Being good at one thing doesn’t make you good at everything…
Sometimes people forget this at work and promote the person who is really good at their job into a management post that they have shown no aptitude for and undertaken no training to prepare for. Other times people have shown themselves capable of selling really effectively so are moved into a relationship management role to look after existing accounts, bombing horribly when their new business skills just don’t seem to work. Being a great manager of people in a service industry doesn’t always equip a person to manage a project such as setting up a new retail location when some harder planning skills are needed.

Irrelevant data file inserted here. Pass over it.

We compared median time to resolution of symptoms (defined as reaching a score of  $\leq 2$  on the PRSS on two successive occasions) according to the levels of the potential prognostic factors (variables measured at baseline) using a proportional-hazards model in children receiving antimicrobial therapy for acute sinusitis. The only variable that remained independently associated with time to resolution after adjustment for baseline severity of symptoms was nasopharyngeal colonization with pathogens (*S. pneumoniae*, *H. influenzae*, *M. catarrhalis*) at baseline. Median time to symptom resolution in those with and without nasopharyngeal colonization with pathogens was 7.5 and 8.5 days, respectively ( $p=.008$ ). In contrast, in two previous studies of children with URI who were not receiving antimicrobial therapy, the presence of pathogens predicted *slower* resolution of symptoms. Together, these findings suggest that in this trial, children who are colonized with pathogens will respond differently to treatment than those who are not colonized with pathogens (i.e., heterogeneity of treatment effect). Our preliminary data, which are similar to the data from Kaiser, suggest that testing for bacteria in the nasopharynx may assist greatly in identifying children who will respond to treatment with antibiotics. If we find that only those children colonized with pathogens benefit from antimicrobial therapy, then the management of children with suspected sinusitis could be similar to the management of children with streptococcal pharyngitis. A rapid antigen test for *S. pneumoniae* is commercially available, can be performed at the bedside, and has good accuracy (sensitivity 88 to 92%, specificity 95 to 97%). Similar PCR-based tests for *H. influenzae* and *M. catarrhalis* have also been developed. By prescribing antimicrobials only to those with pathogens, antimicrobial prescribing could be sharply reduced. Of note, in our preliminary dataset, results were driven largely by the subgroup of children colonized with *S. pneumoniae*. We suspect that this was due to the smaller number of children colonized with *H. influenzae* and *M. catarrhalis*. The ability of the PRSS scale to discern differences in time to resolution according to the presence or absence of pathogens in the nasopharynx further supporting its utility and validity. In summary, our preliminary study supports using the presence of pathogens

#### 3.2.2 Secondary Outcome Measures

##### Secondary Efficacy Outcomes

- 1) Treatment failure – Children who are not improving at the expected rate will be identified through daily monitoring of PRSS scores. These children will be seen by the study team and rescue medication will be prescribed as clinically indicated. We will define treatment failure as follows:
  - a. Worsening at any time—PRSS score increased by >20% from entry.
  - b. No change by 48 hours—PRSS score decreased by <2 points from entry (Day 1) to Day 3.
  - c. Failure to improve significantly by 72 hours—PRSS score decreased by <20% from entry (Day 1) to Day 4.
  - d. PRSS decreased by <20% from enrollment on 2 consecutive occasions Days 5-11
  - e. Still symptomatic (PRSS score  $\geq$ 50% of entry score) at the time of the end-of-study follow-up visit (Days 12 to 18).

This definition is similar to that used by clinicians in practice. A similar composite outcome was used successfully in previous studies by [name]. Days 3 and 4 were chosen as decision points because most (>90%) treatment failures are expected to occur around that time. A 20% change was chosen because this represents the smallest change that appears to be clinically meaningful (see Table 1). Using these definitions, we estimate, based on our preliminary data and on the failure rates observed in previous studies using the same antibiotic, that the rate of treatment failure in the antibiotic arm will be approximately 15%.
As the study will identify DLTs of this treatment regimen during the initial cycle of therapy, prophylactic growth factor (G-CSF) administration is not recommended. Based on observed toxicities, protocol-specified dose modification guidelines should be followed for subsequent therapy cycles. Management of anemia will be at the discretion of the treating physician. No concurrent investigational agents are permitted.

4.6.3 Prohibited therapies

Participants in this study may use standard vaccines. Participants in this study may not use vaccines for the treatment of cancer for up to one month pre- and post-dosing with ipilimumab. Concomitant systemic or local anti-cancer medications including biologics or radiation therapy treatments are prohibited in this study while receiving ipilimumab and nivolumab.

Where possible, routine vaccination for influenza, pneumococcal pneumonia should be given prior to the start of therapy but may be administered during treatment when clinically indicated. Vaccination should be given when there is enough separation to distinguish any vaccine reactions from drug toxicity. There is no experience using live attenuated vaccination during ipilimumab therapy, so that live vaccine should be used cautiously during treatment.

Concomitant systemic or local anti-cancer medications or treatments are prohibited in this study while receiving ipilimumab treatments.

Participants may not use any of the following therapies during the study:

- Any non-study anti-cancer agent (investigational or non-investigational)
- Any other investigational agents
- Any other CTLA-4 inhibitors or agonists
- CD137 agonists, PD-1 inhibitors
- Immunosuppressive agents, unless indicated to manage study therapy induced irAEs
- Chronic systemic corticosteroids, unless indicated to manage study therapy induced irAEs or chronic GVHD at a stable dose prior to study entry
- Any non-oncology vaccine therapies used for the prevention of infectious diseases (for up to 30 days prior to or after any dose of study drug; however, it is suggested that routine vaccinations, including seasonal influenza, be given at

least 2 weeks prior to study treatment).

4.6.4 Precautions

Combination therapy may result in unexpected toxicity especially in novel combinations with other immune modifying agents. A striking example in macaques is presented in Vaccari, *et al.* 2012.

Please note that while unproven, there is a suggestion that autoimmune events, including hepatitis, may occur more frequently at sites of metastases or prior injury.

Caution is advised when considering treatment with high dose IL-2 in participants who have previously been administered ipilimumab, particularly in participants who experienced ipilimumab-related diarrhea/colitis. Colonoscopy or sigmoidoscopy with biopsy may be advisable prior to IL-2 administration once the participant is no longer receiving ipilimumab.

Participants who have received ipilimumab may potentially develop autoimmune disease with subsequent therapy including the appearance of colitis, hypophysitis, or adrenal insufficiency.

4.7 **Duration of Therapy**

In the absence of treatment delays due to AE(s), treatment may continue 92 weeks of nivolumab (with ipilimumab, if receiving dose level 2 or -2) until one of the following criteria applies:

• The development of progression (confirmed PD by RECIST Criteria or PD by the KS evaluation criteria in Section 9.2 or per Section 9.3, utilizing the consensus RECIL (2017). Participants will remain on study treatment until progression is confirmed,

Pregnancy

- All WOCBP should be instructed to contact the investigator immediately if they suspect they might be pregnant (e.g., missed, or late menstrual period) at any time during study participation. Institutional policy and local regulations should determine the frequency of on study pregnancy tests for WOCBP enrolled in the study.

We often see problems like this too late, when we’re asked to help train or coach people who are under performing in roles they never had much hope of performing in.
Just because you’re a sought after actor with great hair, doesn’t mean you’re cut out to be a barber, as Jimmy Kimmel demonstrates:
Would you let a stranger with no hairdressing skills cut your hair? If so, why?